California’s budget process continues to have a major impact on the state’s public policy agenda. Why? Because numerous policy changes are enacted each year as part of the budget process. In other words, public policy continues to be done as part of the funding of state government; but policy also gets done as part of the implementing legislation for the budget.
For decades, the state budget required a 2/3 super majority vote for adoption each year. As we were told, California was one of just three states to require a super-majority vote and this resulted in most-often late adoption of the state budget amid partisan wrangling. As the Legislature was generally controlled by Democrats and the Governor’s Office was occupied by a Republican, state budgets often got negotiated by the “Big Five” leaders – the Governor, Senate President pro tempore, Assembly Speaker, Senate Republican Leader, and Assembly Republican Leader.
In these Big 5 negotiations, the four legislative leaders and the governor often hotly debated how to allocate the state’s resources, including tens of billions of General Fund dollars, Special Fund dollars, and federal monies. Because Republicans were in the minority in terms of legislative representation, and most of their bills failed passage in the first policy committees, they began viewing these budget negotiations as an opportunity to “leverage” the need for a handful of their votes (in addition to the expected Democrat majorities) in order to pass the budget.
So, what could they leverage their budget votes for? It was often to address policy issues or specific bills that they wanted passed that would not otherwise get through the Democrat-controlled Legislature. This was also an opportunity for interest groups to suggest their proposals be made part of these Big 5 budget negotiations. Sometimes these were a package of bills; sometimes they resulted in ballot measures, such as adoption of the open primary system.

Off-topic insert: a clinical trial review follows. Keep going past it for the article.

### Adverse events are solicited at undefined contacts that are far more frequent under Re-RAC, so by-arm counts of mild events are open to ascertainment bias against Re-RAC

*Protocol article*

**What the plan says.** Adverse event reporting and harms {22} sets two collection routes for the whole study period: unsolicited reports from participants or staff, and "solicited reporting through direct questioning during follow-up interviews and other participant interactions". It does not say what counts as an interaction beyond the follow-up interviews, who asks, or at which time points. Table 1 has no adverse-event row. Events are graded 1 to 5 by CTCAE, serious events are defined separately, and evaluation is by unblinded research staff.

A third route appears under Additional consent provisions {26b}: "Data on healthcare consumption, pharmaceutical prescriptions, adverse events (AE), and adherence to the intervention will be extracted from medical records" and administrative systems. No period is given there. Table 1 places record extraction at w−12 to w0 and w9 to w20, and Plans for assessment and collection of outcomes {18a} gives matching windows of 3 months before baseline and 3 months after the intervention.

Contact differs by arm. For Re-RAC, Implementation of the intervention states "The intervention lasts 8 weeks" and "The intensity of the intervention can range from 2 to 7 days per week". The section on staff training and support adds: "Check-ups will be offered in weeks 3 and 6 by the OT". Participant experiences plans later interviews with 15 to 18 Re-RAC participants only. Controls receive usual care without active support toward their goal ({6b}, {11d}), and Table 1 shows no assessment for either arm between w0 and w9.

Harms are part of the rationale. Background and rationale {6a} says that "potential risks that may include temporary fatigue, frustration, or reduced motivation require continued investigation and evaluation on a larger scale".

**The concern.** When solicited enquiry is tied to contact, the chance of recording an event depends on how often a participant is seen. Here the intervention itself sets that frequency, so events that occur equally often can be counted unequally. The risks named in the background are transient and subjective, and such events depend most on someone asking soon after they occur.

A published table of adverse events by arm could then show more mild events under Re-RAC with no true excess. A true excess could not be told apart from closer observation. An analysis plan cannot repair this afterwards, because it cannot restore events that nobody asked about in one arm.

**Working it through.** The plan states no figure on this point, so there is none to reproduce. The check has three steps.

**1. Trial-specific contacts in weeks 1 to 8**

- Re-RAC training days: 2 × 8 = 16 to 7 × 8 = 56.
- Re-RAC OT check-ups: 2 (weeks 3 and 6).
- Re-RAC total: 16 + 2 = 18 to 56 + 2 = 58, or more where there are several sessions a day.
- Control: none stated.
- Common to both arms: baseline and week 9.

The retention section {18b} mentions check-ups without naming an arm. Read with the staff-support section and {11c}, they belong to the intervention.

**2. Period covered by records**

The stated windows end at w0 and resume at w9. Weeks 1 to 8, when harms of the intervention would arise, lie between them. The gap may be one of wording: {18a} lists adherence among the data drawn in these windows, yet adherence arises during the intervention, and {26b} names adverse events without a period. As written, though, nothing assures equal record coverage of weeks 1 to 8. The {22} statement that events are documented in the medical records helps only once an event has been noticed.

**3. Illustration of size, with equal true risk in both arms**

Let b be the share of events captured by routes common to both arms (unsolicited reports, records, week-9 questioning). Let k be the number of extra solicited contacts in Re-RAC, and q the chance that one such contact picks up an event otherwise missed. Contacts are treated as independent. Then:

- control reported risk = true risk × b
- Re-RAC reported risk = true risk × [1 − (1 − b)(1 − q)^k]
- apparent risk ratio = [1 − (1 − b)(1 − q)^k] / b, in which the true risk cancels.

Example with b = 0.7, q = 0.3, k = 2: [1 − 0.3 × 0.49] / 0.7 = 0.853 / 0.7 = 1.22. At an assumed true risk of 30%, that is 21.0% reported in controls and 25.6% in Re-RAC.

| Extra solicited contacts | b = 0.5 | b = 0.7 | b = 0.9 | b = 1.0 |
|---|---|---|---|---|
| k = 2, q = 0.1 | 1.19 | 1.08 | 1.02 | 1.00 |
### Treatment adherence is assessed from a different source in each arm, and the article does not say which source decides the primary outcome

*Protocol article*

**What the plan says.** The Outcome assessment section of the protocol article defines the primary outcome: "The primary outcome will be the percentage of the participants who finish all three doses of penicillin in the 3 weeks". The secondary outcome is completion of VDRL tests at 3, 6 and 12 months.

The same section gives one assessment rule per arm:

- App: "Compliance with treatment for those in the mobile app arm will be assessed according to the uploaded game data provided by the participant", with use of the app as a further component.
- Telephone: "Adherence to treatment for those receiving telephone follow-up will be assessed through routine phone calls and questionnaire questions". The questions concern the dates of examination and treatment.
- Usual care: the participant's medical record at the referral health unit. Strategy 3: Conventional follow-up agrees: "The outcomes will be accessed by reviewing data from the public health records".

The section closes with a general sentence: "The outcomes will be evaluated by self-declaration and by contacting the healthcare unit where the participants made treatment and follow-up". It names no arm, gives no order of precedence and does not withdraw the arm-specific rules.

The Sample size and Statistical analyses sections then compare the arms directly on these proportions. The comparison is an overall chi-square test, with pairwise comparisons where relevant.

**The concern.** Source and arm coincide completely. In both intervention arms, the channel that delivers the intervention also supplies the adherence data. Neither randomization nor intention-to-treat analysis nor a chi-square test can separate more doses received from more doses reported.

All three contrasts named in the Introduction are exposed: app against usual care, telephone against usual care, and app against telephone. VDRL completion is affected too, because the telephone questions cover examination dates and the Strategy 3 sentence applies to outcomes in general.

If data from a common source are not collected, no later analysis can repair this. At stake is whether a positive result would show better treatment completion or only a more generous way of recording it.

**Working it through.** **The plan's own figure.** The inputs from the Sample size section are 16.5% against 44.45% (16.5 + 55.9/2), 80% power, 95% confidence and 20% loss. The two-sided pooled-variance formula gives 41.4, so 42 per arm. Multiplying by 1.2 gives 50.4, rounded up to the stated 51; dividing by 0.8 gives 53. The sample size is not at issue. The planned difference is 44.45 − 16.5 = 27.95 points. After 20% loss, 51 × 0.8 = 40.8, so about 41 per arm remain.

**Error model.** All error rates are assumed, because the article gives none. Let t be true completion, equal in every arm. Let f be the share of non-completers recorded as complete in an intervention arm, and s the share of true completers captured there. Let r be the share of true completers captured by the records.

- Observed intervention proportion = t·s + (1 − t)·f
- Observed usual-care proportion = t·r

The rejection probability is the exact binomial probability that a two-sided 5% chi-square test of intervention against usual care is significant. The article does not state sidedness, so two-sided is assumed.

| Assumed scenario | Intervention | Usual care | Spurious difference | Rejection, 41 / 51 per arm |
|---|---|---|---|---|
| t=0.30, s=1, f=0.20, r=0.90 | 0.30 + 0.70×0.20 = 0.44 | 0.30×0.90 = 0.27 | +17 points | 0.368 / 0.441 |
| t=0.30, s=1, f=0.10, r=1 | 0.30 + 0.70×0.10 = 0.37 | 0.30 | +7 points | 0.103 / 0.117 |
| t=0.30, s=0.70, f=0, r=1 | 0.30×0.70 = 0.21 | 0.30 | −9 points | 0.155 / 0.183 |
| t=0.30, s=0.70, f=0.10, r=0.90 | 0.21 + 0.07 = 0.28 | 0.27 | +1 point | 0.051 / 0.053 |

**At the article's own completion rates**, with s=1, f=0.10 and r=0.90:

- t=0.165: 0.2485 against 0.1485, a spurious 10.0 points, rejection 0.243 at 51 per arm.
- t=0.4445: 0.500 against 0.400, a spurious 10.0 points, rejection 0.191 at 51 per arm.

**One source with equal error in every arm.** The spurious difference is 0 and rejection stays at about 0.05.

After a fair amount of time and repeated long-delayed budgets, and the feeling of being leveraged for policy changes that there sometimes difficult to accept, interest groups placed on the statewide ballot a measure, Proposition 25, that reduced the vote threshold from 2/3 majority to a simple majority. As a result of this measure that was adopted by the voters, there were now on-time budget and negotiations were had between Democratic leaders and the Democratic governor.
While Democrats no longer needed Republican votes to pass the budget, and they assumed that they would no longer be leveraged to adopt objectionable policy changes as a part of the annual budget deal, policy changes still occur in the budget negotiations because either the Governor, or legislators for their individual votes, or a combination of the two, want them.